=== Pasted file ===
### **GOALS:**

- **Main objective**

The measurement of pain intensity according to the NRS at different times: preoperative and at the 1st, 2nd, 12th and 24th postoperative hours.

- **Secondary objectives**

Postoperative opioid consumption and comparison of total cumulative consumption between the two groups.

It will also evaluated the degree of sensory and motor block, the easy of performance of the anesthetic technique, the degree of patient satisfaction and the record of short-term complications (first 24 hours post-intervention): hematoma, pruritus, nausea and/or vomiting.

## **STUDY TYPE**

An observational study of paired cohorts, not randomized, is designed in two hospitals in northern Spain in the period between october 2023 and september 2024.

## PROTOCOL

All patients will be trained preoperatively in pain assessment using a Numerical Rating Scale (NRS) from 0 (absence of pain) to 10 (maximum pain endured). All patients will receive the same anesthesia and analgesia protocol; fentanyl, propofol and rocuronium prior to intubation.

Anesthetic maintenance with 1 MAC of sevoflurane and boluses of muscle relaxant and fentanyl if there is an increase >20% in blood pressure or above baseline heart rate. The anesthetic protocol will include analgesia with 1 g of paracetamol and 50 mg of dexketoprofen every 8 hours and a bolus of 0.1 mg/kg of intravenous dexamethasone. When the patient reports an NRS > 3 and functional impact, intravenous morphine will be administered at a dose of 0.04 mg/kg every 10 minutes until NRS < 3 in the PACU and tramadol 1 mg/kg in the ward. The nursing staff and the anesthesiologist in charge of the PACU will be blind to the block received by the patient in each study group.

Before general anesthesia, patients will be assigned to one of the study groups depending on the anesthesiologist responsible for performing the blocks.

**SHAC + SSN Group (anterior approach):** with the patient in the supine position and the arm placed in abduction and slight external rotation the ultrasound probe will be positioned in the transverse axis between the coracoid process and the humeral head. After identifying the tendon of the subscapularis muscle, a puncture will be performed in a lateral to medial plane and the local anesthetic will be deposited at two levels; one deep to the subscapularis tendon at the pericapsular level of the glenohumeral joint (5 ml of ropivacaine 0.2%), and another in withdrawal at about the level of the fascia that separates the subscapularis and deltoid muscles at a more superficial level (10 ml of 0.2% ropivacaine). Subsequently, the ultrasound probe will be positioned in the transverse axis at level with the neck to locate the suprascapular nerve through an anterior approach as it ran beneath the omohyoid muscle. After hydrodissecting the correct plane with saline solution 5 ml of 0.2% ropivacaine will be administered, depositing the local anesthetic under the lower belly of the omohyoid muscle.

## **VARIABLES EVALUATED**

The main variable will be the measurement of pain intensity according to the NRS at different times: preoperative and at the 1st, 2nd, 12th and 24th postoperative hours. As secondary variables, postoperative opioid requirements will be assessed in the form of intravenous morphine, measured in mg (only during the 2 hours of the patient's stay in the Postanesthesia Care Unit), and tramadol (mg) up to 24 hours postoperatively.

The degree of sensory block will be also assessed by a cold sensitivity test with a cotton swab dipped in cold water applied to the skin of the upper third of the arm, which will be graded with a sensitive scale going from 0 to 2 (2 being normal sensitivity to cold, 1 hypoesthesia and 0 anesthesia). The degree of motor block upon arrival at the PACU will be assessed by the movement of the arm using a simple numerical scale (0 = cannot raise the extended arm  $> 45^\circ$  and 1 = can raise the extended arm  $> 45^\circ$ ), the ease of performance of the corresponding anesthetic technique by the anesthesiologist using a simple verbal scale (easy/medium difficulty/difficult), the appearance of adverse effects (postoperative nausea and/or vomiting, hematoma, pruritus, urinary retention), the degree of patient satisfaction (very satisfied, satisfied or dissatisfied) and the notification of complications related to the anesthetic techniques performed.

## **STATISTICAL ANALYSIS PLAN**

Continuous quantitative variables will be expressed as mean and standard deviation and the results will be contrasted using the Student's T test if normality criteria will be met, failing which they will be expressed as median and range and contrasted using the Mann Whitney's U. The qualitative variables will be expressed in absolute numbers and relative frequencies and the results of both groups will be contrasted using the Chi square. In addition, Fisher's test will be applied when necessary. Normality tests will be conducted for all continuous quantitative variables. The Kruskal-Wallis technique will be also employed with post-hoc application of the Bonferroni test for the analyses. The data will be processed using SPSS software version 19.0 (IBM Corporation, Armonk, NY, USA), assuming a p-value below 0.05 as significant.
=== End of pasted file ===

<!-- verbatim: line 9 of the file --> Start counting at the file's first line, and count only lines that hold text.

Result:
## PROTOCOL